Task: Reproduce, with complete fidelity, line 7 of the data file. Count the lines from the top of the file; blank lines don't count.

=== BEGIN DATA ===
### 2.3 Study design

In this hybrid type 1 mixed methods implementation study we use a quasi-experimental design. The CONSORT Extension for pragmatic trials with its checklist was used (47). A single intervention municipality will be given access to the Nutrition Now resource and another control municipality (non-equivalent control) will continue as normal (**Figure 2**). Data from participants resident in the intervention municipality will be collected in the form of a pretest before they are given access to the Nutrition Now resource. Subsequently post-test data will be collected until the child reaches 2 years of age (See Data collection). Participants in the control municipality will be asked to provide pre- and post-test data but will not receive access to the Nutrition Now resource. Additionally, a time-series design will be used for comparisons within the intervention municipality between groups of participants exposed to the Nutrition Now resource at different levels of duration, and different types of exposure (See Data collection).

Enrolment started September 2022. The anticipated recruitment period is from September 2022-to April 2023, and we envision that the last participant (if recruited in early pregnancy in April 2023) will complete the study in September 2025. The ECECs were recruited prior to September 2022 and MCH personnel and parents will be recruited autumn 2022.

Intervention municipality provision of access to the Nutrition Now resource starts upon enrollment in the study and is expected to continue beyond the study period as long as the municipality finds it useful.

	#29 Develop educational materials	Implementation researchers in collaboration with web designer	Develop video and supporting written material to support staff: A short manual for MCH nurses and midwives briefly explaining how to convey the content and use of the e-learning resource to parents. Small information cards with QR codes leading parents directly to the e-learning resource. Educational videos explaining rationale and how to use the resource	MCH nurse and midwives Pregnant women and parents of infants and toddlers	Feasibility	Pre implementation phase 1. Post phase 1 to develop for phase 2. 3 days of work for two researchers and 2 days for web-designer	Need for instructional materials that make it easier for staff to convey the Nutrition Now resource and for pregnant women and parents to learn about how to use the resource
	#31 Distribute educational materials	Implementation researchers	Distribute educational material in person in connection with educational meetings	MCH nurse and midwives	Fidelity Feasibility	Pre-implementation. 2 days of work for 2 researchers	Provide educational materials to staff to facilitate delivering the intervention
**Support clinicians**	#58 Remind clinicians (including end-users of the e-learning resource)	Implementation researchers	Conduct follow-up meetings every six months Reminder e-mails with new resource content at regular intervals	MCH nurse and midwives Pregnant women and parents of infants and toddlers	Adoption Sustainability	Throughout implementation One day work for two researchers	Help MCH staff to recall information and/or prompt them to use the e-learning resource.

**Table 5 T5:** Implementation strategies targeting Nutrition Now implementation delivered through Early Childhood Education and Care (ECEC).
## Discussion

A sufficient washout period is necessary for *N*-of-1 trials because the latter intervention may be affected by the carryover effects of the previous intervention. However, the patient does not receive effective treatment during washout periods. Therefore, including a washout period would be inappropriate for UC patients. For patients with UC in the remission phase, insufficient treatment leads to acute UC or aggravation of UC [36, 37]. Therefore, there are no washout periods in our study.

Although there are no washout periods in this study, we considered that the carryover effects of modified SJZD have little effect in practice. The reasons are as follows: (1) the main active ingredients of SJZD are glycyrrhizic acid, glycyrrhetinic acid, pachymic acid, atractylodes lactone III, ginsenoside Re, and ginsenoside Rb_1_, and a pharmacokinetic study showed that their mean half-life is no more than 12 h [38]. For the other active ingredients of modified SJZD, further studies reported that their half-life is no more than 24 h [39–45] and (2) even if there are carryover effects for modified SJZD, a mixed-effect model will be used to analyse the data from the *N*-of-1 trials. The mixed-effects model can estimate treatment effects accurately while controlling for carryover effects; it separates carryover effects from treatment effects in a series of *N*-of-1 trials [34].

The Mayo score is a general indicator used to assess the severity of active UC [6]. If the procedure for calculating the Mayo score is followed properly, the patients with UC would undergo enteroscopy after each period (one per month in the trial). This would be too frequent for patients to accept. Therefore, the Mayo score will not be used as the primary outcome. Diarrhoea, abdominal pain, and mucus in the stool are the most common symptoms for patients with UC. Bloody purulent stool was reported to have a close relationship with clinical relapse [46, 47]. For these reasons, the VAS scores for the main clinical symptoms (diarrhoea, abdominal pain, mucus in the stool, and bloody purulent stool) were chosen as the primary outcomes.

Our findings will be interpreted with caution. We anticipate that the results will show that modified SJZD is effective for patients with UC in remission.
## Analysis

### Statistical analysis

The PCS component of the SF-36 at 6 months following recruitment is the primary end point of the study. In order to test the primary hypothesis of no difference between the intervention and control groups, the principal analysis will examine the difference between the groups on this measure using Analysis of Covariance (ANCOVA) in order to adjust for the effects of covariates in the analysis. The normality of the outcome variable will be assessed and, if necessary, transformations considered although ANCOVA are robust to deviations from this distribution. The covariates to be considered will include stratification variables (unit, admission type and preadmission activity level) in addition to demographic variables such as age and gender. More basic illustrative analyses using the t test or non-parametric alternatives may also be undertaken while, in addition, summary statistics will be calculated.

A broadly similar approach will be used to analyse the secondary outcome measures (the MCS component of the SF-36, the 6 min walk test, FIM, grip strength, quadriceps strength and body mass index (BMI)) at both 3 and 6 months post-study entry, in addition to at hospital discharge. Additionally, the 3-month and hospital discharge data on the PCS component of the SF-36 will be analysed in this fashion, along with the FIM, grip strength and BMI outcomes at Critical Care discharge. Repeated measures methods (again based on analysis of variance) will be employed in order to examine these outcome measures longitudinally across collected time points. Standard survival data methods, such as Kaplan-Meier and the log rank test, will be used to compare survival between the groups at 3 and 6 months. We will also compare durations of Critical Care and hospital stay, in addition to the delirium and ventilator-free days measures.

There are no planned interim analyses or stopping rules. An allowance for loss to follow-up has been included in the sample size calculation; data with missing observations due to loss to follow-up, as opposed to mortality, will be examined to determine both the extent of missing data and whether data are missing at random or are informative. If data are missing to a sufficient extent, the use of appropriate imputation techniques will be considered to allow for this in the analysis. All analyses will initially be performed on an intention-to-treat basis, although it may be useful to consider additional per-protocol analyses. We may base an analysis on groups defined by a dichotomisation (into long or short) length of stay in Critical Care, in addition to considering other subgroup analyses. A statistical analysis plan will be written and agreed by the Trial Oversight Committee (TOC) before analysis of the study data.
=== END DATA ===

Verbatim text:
**Support clinicians**	#58 Remind clinicians (including end-users of the e-learning resource)	Implementation researchers	Conduct follow-up meetings every six months Reminder e-mails with new resource content at regular intervals	MCH nurse and midwives Pregnant women and parents of infants and toddlers	Adoption Sustainability	Throughout implementation One day work for two researchers	Help MCH staff to recall information and/or prompt them to use the e-learning resource.